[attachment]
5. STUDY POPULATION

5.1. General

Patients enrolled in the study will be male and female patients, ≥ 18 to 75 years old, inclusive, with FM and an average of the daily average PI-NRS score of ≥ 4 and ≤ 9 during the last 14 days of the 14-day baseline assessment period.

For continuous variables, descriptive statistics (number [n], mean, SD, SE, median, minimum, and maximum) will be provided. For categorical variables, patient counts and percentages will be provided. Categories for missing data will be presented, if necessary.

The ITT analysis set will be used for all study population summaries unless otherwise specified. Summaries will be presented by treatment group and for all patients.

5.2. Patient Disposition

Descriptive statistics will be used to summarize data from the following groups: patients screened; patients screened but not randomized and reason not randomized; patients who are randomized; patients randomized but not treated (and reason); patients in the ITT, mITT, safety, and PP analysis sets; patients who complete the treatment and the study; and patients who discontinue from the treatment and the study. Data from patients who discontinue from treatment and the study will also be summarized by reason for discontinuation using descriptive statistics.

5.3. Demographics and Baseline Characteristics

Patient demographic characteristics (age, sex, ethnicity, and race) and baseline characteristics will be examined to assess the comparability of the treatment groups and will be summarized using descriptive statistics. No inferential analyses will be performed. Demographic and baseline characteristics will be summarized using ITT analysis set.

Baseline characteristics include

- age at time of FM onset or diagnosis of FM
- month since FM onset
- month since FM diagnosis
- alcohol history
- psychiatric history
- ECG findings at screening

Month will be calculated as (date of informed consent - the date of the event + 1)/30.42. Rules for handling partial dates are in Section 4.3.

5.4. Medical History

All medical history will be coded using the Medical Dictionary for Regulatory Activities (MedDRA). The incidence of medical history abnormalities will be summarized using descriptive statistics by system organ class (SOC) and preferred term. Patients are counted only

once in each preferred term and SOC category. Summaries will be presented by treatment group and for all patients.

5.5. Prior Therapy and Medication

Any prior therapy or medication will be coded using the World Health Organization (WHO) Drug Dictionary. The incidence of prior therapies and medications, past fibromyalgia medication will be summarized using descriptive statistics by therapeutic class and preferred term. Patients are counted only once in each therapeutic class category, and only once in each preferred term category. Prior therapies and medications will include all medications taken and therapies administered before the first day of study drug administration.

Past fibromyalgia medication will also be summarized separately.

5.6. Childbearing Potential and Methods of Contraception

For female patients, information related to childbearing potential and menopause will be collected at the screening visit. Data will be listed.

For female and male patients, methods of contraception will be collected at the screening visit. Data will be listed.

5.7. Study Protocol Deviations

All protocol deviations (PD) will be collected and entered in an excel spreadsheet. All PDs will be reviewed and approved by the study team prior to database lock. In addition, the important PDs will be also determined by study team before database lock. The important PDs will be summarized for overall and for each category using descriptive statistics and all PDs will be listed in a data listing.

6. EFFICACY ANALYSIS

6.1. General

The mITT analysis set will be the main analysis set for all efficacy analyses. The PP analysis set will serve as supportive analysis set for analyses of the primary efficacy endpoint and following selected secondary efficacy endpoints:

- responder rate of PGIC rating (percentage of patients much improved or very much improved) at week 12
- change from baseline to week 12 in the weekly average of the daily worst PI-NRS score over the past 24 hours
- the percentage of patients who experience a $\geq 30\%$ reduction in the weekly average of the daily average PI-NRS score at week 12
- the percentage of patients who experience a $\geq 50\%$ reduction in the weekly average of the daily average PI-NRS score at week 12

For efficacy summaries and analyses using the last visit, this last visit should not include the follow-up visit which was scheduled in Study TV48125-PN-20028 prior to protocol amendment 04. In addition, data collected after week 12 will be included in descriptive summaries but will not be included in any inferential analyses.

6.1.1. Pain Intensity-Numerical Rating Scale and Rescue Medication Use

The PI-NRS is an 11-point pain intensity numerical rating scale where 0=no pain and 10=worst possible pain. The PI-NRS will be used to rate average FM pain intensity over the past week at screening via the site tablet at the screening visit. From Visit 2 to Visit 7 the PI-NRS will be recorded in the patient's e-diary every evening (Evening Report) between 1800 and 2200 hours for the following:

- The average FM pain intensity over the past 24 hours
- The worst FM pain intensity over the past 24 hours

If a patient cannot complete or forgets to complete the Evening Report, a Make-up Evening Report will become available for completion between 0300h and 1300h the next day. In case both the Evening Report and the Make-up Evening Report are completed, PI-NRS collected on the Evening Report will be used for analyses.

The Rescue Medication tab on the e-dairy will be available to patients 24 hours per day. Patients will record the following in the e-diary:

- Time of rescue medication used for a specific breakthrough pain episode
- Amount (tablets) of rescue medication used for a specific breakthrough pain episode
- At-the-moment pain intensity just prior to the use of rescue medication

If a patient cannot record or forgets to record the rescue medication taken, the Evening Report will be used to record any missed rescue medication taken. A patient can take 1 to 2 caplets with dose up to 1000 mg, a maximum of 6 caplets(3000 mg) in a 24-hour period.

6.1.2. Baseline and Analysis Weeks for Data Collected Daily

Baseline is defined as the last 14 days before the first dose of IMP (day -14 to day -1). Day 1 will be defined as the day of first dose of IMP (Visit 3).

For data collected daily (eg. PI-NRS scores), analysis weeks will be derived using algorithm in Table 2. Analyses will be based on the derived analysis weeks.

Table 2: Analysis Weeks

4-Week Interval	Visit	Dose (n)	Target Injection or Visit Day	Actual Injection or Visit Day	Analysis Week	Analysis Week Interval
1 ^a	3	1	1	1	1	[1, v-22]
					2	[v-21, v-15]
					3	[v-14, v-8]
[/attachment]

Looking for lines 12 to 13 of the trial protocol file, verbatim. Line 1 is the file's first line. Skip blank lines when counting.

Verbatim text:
- month since FM onset
- month since FM diagnosis